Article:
10 Rules, Laws, and Theorems You Should Know

Bobamnertiopsis via Wikimedia Commons // Public Domain 
Bobamnertiopsis via Wikimedia Commons // Public Domain  / Bobamnertiopsis via Wikimedia Commons // Public Domain 

You may be familiar with Murphy’s Law and the Peter Principle, but the world is full of wisdom distilled into simple rules for understanding life, human nature, and the world around us.


The Pizza Theorem [PDF] states that you can pick an arbitrary point on a pizza, arrange an even number of slices to meet at that point, and you’ll find that the sum of the areas of alternate slices are equal. This is fine if you're sharing a pizza with only one other person. But the easier Pizza Theorem by Eric W. Weisstein is for calculating the volume of a pizza using the thickness (a) and radius (z). The formula is: pi z z a.


Occam's Razor proposes that when more than one explanation is available to solve a problem and/or predict outcomes, the simplest one is probably your best bet. The opposite rule is Arkham's Razor, which holds true in fiction, particularly comedy: “When given multiple explanations for an event, the oddest one is most likely to be true.” After all, the essence of comedy is the unexpected.


Getty Images

Trying to suppress something, only to have it blow up in the news as a result, is known as the Streisand Effect. It takes its name from singer Barbra Streisand, who, in 2003, sued the California Coastal Records Project over pictures an aerial photographer took of her house, claiming the photos violated her privacy. Few knew about the images before the lawsuit (in fact, they'd only been viewed six times—and two of those were her lawyers); now everyone does. She lost the lawsuit.


Betteridge's Law of Headlines states that "Any headline which ends in a question mark can be answered by the word no." If the answer is yes, then the headline would simply make that declaration. A question in a headline implies that either 1.) The writer doesn't have enough facts to be sure of the answer, 2.) The question makes the available information more sensational, or 3.) The writer is honestly just asking for the reader’s input.

Ian Betteridge responded to such a headline in 2009, leading to the law in his name. In academia, the same principle is enshrined in Hinchcliffe’s Rule.


When two laws contradict each other, we have a paradox. The Buttered Cat Paradox states that since a slice of buttered toast, when dropped, always lands butter side down, and cats always land on their feet, then if you attach buttered toast to the back of a cat and drop it, neither the cat nor the toast will land on the ground. The working theory is that this phenomenon can be harnessed for its potential energy, but no one has yet demonstrated this.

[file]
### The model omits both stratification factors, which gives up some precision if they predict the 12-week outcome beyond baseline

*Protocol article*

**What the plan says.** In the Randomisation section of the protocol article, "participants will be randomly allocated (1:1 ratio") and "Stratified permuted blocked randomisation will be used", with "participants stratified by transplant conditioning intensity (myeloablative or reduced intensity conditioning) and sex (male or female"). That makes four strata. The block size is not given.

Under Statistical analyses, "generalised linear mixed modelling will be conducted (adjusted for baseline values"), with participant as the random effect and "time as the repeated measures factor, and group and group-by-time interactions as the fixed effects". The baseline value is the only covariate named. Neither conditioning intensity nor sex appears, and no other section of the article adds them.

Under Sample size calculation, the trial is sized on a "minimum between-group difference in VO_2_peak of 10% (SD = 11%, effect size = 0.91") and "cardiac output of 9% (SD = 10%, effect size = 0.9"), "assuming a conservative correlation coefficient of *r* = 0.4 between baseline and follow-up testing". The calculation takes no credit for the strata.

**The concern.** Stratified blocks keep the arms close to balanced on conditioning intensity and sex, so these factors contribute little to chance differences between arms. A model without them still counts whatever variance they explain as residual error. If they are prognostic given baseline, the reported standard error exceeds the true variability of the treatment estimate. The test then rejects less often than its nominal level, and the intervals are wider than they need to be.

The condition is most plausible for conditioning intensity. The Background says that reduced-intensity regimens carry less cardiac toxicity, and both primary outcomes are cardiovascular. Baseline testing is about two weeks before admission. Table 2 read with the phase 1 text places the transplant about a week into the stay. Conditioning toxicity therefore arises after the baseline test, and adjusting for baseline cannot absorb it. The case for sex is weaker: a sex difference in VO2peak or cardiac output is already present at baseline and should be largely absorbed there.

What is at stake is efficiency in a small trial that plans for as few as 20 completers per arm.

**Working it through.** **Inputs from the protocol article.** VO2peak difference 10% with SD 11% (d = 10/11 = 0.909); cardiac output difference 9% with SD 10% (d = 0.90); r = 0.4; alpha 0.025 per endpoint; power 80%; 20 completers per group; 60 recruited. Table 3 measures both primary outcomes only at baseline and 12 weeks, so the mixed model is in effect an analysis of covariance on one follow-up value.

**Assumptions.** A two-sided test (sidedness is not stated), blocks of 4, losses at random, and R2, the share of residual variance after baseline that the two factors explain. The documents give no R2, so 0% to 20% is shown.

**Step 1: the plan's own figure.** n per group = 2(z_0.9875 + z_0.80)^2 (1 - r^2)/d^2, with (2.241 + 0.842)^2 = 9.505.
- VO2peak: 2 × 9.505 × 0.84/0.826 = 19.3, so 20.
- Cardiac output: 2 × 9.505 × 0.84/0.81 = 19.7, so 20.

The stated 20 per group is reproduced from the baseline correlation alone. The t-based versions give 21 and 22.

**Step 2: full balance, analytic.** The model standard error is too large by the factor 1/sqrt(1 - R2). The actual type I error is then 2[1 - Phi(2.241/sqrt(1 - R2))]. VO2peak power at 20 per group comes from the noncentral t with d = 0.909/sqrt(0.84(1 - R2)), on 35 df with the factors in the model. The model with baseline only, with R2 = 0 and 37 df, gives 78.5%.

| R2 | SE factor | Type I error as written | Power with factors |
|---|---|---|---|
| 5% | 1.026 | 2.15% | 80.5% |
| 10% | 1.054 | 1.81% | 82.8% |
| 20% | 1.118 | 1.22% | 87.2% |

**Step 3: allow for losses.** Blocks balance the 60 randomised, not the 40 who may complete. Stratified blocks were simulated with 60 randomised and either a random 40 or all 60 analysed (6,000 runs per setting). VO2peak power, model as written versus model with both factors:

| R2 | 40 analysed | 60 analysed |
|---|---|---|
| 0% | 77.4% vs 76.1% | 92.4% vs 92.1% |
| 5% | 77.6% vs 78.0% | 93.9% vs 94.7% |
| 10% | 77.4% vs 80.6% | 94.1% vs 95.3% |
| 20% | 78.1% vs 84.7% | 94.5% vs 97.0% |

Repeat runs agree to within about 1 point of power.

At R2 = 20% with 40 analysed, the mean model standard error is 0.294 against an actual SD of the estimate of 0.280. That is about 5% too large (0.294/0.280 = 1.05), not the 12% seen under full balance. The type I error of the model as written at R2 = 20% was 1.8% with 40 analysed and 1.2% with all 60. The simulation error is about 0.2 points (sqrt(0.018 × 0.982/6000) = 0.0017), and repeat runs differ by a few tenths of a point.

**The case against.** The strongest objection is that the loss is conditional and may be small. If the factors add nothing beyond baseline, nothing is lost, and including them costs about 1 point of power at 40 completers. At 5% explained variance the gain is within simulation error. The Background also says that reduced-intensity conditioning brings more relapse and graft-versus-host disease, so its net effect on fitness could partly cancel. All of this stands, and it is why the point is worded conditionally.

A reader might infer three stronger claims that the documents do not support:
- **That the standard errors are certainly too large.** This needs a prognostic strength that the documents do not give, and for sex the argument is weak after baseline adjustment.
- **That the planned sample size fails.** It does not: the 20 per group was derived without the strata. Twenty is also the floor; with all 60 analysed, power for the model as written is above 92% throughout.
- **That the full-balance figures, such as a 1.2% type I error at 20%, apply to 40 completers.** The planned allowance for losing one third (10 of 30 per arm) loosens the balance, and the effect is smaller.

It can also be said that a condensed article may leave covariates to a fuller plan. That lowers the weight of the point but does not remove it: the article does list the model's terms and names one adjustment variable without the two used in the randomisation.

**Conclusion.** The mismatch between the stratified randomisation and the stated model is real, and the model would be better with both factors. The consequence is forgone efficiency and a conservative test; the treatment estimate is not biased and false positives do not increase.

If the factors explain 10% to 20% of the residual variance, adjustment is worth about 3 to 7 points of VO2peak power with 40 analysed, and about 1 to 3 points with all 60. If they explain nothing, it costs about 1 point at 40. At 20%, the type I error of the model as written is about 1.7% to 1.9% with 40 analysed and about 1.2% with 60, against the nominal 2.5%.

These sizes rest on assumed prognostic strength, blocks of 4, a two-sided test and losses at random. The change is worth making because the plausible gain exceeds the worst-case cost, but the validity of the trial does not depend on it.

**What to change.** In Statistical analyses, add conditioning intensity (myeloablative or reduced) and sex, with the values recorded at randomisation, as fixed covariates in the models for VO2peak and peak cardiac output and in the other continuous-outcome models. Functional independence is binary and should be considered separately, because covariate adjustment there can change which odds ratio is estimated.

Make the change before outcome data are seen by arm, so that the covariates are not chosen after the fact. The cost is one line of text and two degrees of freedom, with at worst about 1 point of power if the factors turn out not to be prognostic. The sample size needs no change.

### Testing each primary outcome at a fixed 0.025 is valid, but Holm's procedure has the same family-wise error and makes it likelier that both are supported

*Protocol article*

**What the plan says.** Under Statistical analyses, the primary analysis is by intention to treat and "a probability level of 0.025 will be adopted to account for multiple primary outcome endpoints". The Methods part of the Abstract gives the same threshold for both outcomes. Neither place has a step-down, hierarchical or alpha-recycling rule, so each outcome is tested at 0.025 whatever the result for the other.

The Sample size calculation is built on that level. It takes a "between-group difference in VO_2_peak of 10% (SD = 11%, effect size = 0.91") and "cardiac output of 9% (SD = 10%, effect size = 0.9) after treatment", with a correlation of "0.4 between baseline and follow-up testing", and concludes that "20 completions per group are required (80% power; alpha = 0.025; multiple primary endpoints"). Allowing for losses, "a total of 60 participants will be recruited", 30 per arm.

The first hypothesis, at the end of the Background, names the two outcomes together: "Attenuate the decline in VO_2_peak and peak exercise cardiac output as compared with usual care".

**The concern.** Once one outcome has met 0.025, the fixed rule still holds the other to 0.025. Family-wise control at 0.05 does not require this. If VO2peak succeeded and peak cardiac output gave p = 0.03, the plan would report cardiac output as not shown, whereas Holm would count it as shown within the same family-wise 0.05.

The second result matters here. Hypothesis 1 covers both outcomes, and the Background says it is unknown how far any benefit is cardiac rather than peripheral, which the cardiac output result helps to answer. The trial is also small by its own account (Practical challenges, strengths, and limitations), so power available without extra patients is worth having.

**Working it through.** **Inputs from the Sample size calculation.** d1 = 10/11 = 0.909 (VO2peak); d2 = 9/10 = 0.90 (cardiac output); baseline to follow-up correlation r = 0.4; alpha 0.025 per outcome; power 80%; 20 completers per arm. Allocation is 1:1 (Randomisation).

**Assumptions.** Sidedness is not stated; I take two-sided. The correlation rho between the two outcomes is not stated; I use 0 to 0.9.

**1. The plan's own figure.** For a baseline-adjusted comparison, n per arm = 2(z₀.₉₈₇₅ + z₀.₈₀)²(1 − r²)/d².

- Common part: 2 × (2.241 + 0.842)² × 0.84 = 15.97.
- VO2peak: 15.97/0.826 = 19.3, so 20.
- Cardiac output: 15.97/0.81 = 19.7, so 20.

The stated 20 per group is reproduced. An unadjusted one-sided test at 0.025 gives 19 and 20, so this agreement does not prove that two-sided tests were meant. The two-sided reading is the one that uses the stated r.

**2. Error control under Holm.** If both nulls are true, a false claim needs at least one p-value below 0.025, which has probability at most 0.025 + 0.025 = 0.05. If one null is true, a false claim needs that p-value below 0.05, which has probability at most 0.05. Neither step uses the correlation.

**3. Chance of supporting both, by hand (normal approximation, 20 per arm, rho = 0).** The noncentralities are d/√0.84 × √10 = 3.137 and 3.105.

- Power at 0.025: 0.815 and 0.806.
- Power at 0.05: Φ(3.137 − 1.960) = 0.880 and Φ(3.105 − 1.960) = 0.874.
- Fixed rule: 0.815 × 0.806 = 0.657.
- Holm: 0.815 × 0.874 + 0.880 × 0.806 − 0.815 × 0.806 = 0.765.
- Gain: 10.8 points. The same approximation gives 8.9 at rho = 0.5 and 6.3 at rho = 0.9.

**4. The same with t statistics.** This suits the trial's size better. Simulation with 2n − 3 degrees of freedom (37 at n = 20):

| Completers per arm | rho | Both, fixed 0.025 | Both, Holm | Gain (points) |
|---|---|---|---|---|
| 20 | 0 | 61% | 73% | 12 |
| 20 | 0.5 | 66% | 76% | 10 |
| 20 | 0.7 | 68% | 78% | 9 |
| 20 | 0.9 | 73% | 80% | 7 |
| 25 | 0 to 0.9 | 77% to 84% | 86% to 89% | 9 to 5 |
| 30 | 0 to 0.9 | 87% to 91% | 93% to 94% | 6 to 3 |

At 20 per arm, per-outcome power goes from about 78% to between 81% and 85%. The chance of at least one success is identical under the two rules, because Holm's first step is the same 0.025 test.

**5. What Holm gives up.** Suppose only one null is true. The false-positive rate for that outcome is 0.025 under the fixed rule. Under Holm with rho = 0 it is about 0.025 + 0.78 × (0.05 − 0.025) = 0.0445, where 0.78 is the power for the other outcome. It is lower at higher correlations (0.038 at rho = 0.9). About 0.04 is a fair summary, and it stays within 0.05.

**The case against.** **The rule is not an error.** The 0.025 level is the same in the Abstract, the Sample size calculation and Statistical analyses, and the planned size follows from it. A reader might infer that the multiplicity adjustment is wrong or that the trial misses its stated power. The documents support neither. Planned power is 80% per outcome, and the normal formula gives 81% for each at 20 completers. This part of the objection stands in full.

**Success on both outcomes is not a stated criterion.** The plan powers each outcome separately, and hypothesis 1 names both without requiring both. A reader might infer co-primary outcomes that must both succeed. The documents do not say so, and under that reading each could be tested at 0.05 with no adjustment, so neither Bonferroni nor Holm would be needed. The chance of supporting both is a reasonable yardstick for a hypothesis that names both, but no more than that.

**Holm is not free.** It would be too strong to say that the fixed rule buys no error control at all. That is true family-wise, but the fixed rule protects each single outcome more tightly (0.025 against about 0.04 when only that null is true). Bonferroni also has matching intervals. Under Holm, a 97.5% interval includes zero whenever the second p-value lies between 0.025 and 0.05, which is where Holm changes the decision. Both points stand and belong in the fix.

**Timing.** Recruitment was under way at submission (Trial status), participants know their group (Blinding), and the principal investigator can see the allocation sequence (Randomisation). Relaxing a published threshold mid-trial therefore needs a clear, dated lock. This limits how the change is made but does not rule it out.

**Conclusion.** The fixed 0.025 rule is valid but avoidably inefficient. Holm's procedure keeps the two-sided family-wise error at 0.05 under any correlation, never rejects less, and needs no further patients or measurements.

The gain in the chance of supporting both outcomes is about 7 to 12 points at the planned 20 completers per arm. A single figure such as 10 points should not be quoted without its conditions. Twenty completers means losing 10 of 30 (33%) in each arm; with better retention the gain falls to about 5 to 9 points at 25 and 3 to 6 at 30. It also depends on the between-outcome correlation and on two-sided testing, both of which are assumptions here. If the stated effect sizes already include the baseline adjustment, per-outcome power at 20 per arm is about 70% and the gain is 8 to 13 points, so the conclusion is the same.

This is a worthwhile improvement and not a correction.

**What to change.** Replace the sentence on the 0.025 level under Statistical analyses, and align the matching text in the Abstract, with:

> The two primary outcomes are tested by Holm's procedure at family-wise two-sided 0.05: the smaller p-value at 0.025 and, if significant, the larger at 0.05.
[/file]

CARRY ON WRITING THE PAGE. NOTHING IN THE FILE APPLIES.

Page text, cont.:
Geoff Cohen observed that “The likelihood that any unmoderated group will eventually get into a flame-war about whether or not to have a moderator approaches one as time increases.” This became known as Cohen’s Law. Shirky expounds on the internet group dynamics at work here.


If you're tempted to leave a comment to correct someone’s grammar or spelling, beware of Skitt’s Law, which states, “Any post correcting an error in another post will contain at least one error itself.” While such an occurrence appears to be karma, a different wording shows a more generous view of the poster’s intentions: “The likelihood of an error in a post is directly proportional to the embarrassment it will cause the poster.” Skitt wasn't the first to propose this law. It appears under other names as far back as 1990, when Bell’s First Law of Usenet was proposed. The easiest-remembered name for this law is Muphry’s Law, which is a typo of Murphy’s Law, first proposed in 1992.


Cunningham's Law is related to Skitt’s law in that it is born from the urge to correct others’ mistakes. According to the law, “The best way to get the right answer on the Internet is not to ask a question, but rather to post the wrong answer." Internet users can easily ignore a request for help, but have a hard time resisting the urge to appear smarter than the original poster.


Randall Munroe at xkcd // CC BY-NC 2.5

The worst thing you can say about someone is that they remind you of Adolf Hitler, right? It's an easy insult to hurl, so it shouldn't come as a surprise that the comparison is used even when it isn't called for. Mike Godwin noticed this trend on the internet and coined Godwin’s Law in 1990. The law states, “As an online discussion grows longer, the probability of a comparison involving Nazis or Hitler approaches 1." The takeaway is that the person who mentions Hitler has no further information to add at that point, but wishes to emphasize his hatred for the subject of the discussion.


Although most of Clay Shirky’s writing revolves around the internet and new media, the Shirky Principle covers the world at large as well. It reads, “Institutions will try to preserve the problem to which they are the solution.” For example, an organization may want to make their procedures simpler, so they form a committee, or even a new management level, to simplify things. However, adding an extra layer of bureaucracy only makes what you’re doing more complicated.